Sloppy Week Ends in Record Highs
The trading week was shortened to four days in observance for July 4th on Monday, so the week's action started on Tuesday when the S&P 500 snapped a streak of seven straight record closes. Reportedly, investors were worried about peak growth concerns due to a deceleration in the June ISM Non‐Manufacturing Index and the spread of the Delta Covid variant.
The next day featured a mega‐cap driven advance before the peak growth narrative again resurfaced as an excuse to do some selling on Thursday. The biggest source of angst was out of the Treasury market after the 10‐yr yield traded as low as 1.25% in part due to short‐covering activity since many people had been calling for yields to go up and not down.
To be fair, growth concerns seemed legitimate on Thursday after Japan extended its coronavirus state of emergency through Aug. 22 (barring spectators from the Olympics), and reports indicated the People's Bank of China (PBOC) could soon cut the required reserve ratio for banks due to slower growth expectations. The PBOC did just that by 50 bps on Friday.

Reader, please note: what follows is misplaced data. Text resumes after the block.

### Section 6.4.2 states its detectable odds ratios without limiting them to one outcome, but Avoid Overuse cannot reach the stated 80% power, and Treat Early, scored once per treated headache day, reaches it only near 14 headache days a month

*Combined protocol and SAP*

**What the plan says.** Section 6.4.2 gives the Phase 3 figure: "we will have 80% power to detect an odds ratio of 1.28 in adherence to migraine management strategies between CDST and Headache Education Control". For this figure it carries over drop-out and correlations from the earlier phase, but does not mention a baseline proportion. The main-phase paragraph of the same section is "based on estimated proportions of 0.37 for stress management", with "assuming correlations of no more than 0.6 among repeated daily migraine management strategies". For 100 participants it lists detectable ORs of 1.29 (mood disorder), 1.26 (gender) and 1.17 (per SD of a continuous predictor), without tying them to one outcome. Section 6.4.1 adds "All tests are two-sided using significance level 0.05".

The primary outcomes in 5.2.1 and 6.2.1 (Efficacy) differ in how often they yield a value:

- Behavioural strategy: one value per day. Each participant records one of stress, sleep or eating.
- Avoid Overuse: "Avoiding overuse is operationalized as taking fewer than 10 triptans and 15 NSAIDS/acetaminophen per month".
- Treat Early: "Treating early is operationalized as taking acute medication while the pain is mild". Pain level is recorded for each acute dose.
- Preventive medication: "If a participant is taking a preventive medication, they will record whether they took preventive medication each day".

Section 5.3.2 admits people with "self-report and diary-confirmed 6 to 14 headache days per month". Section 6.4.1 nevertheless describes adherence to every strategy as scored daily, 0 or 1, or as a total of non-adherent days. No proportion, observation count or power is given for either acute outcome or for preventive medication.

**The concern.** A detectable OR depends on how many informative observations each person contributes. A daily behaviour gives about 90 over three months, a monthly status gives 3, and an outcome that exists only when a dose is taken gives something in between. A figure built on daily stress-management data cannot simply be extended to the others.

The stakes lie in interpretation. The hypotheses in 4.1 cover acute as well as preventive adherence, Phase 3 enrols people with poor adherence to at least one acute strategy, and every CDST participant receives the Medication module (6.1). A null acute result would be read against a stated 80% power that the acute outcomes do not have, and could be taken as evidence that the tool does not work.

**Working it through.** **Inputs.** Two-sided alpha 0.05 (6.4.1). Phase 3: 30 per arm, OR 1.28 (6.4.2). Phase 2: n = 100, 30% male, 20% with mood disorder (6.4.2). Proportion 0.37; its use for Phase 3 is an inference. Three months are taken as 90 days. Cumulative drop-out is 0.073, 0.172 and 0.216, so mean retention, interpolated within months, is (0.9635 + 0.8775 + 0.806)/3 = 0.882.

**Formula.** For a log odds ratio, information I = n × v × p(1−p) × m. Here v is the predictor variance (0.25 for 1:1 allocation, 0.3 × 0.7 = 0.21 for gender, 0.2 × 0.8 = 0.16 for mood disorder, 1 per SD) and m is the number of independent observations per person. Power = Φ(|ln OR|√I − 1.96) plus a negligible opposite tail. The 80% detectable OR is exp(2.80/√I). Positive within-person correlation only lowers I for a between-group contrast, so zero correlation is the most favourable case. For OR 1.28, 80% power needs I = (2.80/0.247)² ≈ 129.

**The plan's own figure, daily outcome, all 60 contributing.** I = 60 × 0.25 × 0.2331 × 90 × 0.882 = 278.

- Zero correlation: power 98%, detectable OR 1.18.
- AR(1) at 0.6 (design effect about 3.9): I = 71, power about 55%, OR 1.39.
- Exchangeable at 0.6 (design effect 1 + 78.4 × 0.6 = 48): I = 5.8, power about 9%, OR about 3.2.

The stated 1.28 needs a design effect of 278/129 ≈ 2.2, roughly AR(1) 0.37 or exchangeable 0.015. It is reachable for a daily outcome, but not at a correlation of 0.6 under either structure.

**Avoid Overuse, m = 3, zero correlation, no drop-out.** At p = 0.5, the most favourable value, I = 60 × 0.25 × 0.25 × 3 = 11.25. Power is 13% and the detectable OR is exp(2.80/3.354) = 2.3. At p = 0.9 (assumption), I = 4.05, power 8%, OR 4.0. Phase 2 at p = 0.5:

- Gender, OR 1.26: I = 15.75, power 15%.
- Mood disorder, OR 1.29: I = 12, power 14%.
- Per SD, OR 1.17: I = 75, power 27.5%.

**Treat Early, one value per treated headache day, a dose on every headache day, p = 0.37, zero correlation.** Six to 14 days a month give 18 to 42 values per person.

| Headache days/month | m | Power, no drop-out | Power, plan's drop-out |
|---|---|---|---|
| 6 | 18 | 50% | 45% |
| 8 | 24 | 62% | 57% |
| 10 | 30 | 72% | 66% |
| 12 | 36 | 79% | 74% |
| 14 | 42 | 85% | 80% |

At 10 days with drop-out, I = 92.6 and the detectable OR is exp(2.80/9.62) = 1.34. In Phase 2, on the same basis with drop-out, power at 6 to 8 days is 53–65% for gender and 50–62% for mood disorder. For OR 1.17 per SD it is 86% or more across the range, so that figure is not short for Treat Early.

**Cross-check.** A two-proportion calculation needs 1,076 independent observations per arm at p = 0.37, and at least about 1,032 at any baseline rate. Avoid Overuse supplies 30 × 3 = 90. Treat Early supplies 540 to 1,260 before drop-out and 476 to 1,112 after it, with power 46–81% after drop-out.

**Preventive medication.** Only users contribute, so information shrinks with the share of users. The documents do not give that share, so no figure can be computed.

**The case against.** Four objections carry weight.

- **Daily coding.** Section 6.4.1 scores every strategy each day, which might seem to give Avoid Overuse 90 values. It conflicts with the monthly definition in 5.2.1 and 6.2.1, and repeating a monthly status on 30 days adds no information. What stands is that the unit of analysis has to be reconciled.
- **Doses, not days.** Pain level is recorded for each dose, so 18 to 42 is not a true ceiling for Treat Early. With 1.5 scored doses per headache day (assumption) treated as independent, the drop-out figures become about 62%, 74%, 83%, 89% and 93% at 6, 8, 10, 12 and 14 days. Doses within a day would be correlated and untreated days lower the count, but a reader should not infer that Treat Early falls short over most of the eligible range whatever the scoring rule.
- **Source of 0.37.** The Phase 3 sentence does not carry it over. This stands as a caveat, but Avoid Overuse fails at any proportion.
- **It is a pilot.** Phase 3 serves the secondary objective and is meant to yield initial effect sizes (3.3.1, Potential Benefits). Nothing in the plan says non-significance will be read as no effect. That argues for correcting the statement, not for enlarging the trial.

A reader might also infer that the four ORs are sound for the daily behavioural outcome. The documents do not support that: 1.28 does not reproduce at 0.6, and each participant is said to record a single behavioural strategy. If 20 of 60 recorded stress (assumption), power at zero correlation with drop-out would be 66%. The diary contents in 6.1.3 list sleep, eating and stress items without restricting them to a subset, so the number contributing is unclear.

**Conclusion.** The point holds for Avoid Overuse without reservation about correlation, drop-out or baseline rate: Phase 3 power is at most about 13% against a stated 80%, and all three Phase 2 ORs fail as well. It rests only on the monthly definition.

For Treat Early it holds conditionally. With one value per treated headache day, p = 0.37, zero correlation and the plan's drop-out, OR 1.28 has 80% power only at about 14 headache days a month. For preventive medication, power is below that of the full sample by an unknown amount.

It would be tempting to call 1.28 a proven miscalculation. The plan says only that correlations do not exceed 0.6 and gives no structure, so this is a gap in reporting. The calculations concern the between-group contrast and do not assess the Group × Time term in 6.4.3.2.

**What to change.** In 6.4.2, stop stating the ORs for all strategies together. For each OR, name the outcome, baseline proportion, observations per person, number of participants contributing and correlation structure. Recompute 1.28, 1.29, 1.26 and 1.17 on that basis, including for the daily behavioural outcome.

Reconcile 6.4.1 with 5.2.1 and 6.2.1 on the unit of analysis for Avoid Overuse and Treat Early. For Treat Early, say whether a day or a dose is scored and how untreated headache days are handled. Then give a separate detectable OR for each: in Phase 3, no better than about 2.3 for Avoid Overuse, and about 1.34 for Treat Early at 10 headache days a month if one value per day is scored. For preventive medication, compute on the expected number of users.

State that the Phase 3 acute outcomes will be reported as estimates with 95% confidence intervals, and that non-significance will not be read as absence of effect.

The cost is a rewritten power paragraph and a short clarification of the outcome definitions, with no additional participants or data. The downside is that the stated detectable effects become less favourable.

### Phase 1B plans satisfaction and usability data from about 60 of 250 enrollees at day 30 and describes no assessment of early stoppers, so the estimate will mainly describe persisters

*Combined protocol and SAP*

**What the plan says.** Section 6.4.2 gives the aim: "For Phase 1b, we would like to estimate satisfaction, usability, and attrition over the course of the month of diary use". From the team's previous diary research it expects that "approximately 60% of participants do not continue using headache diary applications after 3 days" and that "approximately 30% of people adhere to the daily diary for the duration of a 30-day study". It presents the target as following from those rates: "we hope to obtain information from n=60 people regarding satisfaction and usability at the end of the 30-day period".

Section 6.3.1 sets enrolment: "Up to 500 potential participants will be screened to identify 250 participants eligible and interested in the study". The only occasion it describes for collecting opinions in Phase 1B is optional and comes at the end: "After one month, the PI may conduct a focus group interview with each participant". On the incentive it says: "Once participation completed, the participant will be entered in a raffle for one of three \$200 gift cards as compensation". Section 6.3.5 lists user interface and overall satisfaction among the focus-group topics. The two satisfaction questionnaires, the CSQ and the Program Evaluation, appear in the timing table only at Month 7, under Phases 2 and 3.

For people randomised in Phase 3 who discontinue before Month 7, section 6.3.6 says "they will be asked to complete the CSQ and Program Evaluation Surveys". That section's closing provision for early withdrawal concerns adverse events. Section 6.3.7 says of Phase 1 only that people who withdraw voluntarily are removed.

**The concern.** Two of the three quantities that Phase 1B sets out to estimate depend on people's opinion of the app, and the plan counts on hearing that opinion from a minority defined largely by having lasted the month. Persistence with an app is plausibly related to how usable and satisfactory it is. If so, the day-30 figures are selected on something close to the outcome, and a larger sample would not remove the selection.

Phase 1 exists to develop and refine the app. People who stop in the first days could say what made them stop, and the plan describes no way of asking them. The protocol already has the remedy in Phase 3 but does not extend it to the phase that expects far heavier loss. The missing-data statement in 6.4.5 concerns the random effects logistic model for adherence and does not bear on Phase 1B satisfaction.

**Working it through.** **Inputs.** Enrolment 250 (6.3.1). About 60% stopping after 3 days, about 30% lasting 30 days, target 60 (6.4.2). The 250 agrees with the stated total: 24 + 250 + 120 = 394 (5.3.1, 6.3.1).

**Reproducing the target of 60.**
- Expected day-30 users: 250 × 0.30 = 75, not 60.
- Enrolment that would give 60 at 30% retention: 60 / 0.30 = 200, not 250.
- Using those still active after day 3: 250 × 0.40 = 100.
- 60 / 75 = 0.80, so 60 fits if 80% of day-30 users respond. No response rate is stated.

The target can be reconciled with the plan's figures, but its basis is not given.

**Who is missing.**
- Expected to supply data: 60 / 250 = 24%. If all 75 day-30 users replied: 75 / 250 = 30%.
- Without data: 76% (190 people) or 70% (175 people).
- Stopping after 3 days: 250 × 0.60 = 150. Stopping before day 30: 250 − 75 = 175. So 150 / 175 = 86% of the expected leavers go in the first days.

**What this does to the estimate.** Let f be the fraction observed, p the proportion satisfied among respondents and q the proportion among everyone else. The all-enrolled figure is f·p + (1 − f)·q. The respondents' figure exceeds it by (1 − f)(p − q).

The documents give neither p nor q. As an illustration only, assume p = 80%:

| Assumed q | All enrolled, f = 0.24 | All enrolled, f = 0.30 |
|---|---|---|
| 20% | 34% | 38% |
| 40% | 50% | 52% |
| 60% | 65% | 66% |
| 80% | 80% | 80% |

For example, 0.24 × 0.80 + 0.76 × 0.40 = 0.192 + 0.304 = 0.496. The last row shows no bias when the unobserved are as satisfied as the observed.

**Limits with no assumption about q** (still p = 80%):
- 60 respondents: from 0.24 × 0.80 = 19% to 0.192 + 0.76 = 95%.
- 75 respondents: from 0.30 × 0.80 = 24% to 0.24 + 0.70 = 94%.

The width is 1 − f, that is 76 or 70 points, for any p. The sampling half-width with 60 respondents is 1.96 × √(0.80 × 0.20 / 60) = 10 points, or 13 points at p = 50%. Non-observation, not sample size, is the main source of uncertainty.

Stocks and Treasury yields recovered a bit on Thursday and continued their rebound bids on Friday, with some attributing technical factors and a buy‐the‐dip mindset for the resilient price action. At the end of the sloppy week, the growth stocks stood atop the leaderboard while the cyclical stocks generally lagged.
The S&P 500 consumer discretionary (+1.5%) and real estate (+2.6%) sectors finished with strong gains and were the only sectors that rose more than 1.0%. Conversely, the energy (‐3.4%), communication services (‐0.4%), and financials (‐0.6%) sectors were the only sectors that closed lower.
Interestingly, WTI futures briefly hit a six‐year high above $76 per barrel after OPEC+ was unable to agree to further production increases. On a related note, the EIA reported its seventh‐straight weekly inventory draw.
The 10‐yr yield ended the week at 1.36%, or seven basis points below last Friday's settlement.
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2021 – 123842 (Exp. 10/21)